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Wolverine #2 (1988, December)

October 15, 2016

Follow me on Twitter (@XMenXPert). Today, by Claremont, Buscema, Janson, Oliver and Orzechowski, “Possession Is the Law.”

Possession Is the Law

The body positioning on this cover looks odd to me.

Lindsay McCabe is in Lowtown, at a dive bar, looking for Jessica Drew. Logan tells the thugs to leave her alone. At the bar, he’s given his usual drink, and Lindsay asks for one of the same. He warns her not to, but she downs it, and promptly falls on her ass, then stands back up. Apparently, Lindsay, Logan and the woman tending bar are the only people in the place who can handle the drink.

Wolverine #2

I love her Film Career Stories. They’re great.

We also learn what it is that Logan loves to drink:

Wolverine #2

Long Island Iced Tea!

I know Long Island Iced Teas aren’t exactly weak drinks. They really can knock you on your ass. But they are not at all what one would expect Wolverine to drink. Like, pop culture has actually kinda made me think of Long Island Iced Tea as something women drink. So the fact that it’s Logan’s regular drink is just hilarious to me. (For the record, X-Plain the X-Men also laughed their asses off at it when they did this story.)

Anyway, Lindsay and the bartender bond over both being from around Long Island. Logan interrupts to say he’s going looking for Jess, and tells Lindsay to stay behind, over her objections, with Belle looking after her.

Wolverine #2

That sounds about right.

Lindsay then jumps over the bar and falls on her ass. Upstairs, Logan finds a room filled with dead bodies. Then the Silver Samurai blows his way in. And this leads to a three-way fight between Logan, Silver Samurai, and a leather-clad, katana-wielding Jessica. She’s possessed by the Black Blade, and the Samurai explains the stories about it.

Wolverine #2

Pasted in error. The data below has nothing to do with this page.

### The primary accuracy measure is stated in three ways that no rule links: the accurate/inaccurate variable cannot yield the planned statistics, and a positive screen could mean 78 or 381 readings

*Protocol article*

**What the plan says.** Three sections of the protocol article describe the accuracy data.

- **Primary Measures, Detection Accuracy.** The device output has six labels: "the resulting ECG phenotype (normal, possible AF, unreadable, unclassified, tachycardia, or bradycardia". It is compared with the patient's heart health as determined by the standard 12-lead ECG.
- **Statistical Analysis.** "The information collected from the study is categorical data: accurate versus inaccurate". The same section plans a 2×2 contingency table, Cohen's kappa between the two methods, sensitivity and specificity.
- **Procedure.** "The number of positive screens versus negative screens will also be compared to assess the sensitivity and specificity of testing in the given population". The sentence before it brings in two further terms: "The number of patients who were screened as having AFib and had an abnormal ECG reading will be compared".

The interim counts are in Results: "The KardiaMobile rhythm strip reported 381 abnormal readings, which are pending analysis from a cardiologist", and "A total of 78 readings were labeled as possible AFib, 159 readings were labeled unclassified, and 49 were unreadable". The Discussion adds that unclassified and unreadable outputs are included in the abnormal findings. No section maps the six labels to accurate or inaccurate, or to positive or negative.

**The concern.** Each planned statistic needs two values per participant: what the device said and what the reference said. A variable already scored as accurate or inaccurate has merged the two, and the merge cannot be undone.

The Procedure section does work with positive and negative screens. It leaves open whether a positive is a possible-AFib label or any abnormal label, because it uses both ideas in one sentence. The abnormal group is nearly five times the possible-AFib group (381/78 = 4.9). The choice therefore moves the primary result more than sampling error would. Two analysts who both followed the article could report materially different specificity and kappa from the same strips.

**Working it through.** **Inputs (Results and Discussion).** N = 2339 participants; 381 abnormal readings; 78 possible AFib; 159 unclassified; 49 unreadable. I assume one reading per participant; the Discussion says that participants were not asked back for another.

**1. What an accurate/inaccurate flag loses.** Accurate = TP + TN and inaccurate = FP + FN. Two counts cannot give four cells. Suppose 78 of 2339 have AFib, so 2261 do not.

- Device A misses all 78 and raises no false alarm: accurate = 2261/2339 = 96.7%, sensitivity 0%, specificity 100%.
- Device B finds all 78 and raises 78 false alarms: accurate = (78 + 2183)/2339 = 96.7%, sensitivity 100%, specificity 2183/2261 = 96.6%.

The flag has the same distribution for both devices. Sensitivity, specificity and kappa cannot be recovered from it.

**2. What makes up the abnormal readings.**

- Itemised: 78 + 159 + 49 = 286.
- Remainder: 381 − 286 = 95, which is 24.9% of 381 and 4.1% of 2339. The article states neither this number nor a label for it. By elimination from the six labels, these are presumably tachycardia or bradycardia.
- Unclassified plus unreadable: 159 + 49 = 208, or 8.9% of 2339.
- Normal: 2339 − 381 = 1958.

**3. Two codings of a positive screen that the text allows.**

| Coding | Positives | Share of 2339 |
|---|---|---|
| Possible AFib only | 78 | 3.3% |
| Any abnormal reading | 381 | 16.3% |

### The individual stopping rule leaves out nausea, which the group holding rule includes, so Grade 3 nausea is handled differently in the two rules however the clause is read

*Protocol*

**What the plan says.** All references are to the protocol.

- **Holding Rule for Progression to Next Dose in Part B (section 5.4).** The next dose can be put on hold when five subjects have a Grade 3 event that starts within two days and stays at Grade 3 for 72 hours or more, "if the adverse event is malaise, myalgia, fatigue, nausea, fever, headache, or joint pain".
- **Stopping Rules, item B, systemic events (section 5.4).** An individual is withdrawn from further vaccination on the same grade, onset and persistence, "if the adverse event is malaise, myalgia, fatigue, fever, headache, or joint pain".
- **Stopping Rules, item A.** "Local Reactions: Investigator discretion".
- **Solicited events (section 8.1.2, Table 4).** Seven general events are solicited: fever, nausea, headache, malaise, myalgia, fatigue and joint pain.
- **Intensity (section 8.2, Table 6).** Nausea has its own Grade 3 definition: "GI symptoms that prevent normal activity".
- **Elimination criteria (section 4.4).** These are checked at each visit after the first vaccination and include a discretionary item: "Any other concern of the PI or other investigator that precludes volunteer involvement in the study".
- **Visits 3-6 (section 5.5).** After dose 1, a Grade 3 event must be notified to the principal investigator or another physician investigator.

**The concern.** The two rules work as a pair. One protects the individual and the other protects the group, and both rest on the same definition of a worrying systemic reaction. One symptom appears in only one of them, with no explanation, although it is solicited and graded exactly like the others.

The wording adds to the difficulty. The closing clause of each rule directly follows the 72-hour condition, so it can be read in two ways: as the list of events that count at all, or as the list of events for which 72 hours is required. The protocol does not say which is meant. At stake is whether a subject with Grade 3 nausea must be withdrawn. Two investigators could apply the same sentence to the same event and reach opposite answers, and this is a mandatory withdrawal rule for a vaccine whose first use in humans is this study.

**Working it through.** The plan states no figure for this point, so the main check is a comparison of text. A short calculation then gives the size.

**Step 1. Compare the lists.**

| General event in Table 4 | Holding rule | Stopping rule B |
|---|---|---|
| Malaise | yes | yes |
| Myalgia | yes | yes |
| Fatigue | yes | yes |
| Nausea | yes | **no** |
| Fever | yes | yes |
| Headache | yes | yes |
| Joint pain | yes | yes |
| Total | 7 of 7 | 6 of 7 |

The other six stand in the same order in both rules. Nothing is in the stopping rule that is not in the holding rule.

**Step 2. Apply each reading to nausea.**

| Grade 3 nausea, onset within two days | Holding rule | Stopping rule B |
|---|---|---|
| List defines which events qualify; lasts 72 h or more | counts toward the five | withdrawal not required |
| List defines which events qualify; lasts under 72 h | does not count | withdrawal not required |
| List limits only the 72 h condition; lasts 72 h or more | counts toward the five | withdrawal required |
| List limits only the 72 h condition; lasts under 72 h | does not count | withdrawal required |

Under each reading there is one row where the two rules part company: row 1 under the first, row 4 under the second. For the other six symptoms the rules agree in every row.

That’s a weird outfit she’s wearing.

Lindsay doesn’t want Jessica to die, since Jessica is her . . . best friend. The hesitation, by the way, is Lindsay’s. I should note here that Jessica and Lindsay had one of the most subtext-laden friendships in Claremont’s entire career. Yeah, that’s saying a lot. They made Storm and Yukio look subtle. They were very clearly lovers.

Regardless, Logan brings down the bar, and Jessica escapes, and he gives chase. Meanwhile, Lindsay finds the Samurai buried in the rubble, and frees him. She spared his life, so now she wants him to spare Jessica’s. The cops show up, and Samurai wants her to go with them, but she refuses, because she’s got irresistible amounts of spunk. Logan catches up to Jessica, and they fight. Ultimately, Logan grabs the Blade, and it takes him over. Which somehow gives him new pants. I get that it’s a visual cue to his possession. But how does a sword change someone’s pants? Also, Jessica got a whole outfit, Logan just got pants. Sucks to be you, Logan.

So, this was pretty good. Lindsay steals the show. She is a treasure. I want her brought back, because she really is a great character. She’s loads of fun. She’s always got fun stories from her acting career, and her utter fearlessness is charming. She’s not actually fearless, I think she’s just too single-minded to really think about what’s going on around her at any given moment. And it’s really fun. I love Lindsay. Logan is Logan. He talks quite a bit about how the X-Men are supposed to be dead, and he doesn’t want to give away who he is. Why he thinks a goddamn eye patch would actually trick anyone is beyond me. Has he ever looked at his hair? That is a distinctive hairstyle he’s got. And a distinctive face. He’s not a guy you forget easily. And an eye patch won’t solve that. Claremont lets it work, I think mostly because it needs to work in order for there to be a story. Of course, later on, Peter David would have a story that reveals everyone always knew he was Patch, they just played along because they didn’t want to hurt his feelings.

The Black Blade plot is fine. A mystical item that controls people. Sure. It’s an odd fit for a Wolverine story, but then, his solo got downright weird quite often. In this case, it’s not something I’m particularly invested in, but Claremont does a decent enough job with it. The art is good. Some weird faces I don’t like. Some weird body language. But there’s good work done setting tone and mood. I think Janson and Oliver deserve particular credit for that, as the inks and colours stand out in terms of tone and mood. But, of course, they’re building on Buscema’s pencils.

So on the whole, a good issue.

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